In general, water reuse requires physico-chemical treatment processes, connections, waste disposal mechanisms and other systems. The level of treatment will depend on the quality of water required for the proposed use.
The implementation of water management and water savings to be optimised is described by means of the 9 elements that make up the integral water cycle in industry:
- Supply sources: distribution network, own wells, rainwater, etc.
- Specific treatment depending on the quality requirements for the different types and uses of water.
- Piping to the facilities.
- Uses in the process (supply to product, reaction medium, dilution, etc.) and auxiliary activities (cooling towers, steam boilers, cleaning of equipment and facilities).
- Effluent drainage.
- Purification (own or external WWTP).
- Internal reuse.
- Discharge of wastewater, quality requirement limited by the competent environmental authority.
Water consumption in industry can be rationalised and minimised through various improvements in the production process and auxiliary activities, taking as a reference the application of BATs (Best Available Techniques in relation to integrated environmental authorisations in industrial activities).
As a rule, general actions concern the modification of open cooling circuits into closed ones, the avoidance of losses in steam systems, the improvement of inlet water conditioning systems and production means, and the optimisation of cleaning operations of equipment and installations.
Recirculation is considered if water treatment is not necessary or is very simple, as it involves the successive use of a flow of water in the same process, consuming a small percentage of flow renewal in each cycle.
Internal reuse is the use of water already used in the industry itself, treated by a specific treatment, for other uses that are less demanding in terms of quality or sensitivity.
Non-conventional resources such, as rainwater harvesting, are an easy way to obtain water and do not require purification, but depends on the amount of precipitation in each location. It offers advantages such as high physico-chemical water quality without the need for purification and a simple infrastructure.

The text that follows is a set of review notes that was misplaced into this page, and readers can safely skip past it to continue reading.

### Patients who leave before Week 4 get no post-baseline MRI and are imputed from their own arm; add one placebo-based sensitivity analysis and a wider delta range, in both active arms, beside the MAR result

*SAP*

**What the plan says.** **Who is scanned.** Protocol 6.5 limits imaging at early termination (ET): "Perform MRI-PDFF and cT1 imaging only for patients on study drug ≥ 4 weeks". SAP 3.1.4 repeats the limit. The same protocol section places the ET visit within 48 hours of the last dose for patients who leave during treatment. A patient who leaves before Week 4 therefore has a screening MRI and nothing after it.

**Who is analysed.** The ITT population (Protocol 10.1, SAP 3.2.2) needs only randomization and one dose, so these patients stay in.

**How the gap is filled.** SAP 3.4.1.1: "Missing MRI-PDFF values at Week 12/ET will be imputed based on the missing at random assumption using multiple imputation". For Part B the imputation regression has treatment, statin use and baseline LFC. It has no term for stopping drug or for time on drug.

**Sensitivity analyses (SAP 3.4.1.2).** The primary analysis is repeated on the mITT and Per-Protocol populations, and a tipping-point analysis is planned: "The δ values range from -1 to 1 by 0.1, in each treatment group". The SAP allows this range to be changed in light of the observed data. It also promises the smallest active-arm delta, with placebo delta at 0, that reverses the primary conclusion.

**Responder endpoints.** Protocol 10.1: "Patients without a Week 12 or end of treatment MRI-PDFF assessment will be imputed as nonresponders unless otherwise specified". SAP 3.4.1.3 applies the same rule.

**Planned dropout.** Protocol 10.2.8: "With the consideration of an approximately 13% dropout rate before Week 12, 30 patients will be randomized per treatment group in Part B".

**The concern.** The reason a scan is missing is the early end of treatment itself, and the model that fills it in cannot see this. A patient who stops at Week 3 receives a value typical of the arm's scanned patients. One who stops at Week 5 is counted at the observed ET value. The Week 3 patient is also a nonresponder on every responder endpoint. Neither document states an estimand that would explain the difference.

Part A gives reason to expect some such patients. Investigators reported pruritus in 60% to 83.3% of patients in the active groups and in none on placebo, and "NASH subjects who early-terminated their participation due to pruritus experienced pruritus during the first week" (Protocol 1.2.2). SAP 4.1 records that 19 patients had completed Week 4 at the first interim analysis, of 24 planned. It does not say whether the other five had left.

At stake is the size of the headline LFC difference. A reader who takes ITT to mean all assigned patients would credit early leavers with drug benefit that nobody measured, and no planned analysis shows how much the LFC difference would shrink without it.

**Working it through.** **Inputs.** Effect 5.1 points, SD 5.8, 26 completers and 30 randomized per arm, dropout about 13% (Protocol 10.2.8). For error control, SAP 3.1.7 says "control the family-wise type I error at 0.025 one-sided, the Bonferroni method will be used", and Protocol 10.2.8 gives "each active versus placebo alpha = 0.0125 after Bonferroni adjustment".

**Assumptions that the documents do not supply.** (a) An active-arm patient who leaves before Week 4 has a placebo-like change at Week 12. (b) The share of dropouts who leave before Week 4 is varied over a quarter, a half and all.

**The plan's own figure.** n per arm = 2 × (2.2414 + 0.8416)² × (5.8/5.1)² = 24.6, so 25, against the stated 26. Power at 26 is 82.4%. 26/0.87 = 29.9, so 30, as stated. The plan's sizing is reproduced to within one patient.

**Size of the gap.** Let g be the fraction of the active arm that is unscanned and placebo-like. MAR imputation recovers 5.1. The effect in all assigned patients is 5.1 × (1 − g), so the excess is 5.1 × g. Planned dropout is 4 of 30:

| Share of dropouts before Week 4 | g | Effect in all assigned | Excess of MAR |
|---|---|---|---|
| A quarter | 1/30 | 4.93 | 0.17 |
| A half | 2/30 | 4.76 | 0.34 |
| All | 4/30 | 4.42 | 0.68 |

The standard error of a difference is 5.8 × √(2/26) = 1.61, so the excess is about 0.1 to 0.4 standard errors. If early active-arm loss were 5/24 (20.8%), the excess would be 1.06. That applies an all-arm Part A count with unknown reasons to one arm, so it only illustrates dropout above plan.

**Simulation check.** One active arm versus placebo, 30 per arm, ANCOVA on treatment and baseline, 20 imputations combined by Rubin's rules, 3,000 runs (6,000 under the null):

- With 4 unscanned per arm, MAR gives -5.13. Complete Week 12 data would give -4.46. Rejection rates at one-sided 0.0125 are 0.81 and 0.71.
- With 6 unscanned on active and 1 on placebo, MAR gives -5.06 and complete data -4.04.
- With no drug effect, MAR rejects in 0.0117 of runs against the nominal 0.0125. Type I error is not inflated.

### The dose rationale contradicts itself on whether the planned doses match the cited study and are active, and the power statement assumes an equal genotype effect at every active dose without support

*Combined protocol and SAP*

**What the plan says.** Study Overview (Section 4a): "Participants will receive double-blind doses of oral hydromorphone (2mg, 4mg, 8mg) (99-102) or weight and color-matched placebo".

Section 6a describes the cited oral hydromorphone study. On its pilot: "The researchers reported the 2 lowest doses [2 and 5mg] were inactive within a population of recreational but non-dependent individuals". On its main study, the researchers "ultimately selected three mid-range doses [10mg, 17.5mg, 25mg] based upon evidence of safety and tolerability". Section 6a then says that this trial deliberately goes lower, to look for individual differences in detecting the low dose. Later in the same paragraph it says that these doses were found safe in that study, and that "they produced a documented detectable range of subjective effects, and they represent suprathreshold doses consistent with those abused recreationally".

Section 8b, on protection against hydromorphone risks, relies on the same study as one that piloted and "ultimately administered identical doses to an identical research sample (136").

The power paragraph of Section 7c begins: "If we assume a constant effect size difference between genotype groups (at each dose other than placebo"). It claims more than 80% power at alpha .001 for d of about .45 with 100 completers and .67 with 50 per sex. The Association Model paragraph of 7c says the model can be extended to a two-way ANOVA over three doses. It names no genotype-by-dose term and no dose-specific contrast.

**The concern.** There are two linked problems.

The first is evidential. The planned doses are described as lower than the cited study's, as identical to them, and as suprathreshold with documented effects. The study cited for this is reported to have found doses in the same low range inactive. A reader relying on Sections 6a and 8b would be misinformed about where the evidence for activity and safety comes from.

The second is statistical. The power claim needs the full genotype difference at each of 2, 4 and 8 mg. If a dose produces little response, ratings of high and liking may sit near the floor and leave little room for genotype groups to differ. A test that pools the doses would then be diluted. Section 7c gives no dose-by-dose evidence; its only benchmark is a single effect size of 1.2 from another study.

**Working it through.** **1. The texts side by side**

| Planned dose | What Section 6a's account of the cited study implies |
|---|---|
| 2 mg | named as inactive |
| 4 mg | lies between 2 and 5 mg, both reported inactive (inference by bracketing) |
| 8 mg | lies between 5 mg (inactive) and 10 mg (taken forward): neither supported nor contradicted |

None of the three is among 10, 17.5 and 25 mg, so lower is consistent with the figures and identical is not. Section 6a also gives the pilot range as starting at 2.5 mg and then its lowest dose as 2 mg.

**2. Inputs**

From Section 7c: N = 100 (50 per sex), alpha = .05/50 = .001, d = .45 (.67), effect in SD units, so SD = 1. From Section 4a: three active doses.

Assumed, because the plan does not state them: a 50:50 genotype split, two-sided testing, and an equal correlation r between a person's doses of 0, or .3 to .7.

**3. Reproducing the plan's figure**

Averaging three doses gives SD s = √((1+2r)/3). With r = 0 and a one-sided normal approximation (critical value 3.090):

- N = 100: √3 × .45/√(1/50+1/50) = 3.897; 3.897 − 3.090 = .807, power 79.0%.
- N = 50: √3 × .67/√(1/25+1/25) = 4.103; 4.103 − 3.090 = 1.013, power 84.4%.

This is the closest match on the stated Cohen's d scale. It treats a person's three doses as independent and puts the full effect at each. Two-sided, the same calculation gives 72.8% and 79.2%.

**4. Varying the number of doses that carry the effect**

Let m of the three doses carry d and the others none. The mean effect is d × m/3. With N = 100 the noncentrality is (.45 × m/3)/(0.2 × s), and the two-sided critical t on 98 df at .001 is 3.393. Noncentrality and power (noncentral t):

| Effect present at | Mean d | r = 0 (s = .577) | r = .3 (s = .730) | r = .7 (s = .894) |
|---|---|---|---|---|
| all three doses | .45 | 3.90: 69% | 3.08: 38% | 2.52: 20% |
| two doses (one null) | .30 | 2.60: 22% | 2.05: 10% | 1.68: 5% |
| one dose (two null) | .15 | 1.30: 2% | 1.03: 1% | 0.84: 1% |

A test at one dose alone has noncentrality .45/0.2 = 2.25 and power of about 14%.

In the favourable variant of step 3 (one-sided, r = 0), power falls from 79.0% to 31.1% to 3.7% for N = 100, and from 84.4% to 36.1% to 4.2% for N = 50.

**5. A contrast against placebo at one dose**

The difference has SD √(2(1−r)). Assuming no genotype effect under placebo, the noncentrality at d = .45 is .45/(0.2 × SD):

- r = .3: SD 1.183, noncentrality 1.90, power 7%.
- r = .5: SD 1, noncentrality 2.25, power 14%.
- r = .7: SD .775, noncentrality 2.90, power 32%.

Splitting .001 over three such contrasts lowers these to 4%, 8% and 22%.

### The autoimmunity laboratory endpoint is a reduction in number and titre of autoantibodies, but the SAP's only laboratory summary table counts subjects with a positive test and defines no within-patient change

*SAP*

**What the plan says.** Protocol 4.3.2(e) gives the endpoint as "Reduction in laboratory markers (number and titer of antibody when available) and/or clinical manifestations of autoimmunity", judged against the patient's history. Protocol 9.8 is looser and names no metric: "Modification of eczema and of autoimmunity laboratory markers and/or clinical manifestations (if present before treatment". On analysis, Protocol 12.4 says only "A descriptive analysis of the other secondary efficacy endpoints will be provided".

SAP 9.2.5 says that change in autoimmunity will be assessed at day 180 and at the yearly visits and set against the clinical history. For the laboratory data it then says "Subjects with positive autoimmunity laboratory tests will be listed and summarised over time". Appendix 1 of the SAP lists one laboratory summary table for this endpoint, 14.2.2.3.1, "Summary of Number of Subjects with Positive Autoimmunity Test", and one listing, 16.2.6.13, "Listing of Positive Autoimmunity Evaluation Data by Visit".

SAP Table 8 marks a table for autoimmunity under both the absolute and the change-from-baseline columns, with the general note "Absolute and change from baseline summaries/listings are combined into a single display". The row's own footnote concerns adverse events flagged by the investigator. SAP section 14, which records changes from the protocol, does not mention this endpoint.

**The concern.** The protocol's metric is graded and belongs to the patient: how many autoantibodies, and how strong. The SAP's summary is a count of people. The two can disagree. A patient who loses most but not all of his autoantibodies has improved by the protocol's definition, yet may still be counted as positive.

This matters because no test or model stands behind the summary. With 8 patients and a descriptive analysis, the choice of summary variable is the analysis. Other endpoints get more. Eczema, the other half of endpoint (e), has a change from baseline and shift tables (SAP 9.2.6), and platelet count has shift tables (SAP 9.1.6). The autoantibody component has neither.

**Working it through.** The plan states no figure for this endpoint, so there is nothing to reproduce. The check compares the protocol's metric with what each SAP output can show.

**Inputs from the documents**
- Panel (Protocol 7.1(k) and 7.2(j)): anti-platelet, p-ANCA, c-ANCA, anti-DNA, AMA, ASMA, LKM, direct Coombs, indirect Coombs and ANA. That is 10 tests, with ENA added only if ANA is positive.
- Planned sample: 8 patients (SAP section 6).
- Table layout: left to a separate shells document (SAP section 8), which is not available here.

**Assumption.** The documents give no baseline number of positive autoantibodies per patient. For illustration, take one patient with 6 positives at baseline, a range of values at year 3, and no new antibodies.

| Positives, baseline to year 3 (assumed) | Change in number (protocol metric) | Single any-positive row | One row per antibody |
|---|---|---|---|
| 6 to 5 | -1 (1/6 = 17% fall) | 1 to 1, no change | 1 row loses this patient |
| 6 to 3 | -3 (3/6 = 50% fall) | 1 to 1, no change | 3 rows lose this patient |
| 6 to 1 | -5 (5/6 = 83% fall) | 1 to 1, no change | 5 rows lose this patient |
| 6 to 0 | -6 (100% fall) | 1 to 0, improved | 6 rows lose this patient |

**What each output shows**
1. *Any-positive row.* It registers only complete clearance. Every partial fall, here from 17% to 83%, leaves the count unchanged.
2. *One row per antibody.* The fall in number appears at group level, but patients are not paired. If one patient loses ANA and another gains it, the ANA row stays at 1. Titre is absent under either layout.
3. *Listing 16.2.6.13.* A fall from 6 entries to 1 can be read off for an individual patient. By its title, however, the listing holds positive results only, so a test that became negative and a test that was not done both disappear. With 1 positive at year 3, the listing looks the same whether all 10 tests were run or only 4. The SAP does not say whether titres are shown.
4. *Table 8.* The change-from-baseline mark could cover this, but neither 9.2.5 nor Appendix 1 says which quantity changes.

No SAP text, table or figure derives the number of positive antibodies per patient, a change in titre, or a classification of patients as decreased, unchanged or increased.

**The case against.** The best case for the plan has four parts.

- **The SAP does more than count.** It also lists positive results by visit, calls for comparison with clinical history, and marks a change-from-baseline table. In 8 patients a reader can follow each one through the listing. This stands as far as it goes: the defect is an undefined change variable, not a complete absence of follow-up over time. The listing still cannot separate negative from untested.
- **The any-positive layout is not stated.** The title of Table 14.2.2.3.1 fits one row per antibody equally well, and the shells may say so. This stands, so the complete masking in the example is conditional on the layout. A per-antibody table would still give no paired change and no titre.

The reuse of greywater from showers and toilets with a low level of contamination can be treated into clean, non-potable water.
Operational methodology for optimising water consumption and management
The procedure is summarised as follows:
Data collection and analysis. Request for previous documentation and data necessary for the evaluation of water management.
Visit to the company to recognise “in situ” the corresponding characteristics of the production processes developed, as well as the use of water in the plant.
General description of the production processes and auxiliary activities, identifying the different operations: process line, water line, treatment lines and auxiliary activities (refrigeration, steam boiler, cleaning of equipment and containers and storage).
- Diagram/plan of water use in the company.
- Substances involved, raw materials, reagents, by-products.
- Inventory and description of ancillary activities.
- Inventory, origin, handling and destination of effluents, wastes and emissions.
- Diagnosis of minimisation of water consumption and proposal for improvement.
- Prioritisation of actions according to their performance.
Essentially, the fundamental strategy for the optimisation of water management is the global characterisation of water use, the application of selective segregation-correction of process effluents and the analysis of the possible recovery and utilisation of these effluents.
Optimising water management in industry can achieve savings of 40-50%. This can reduce costs and protect natural resources. Companies should be aware that this increases the social prestige of the company with an economic benefit and promotes sustainability.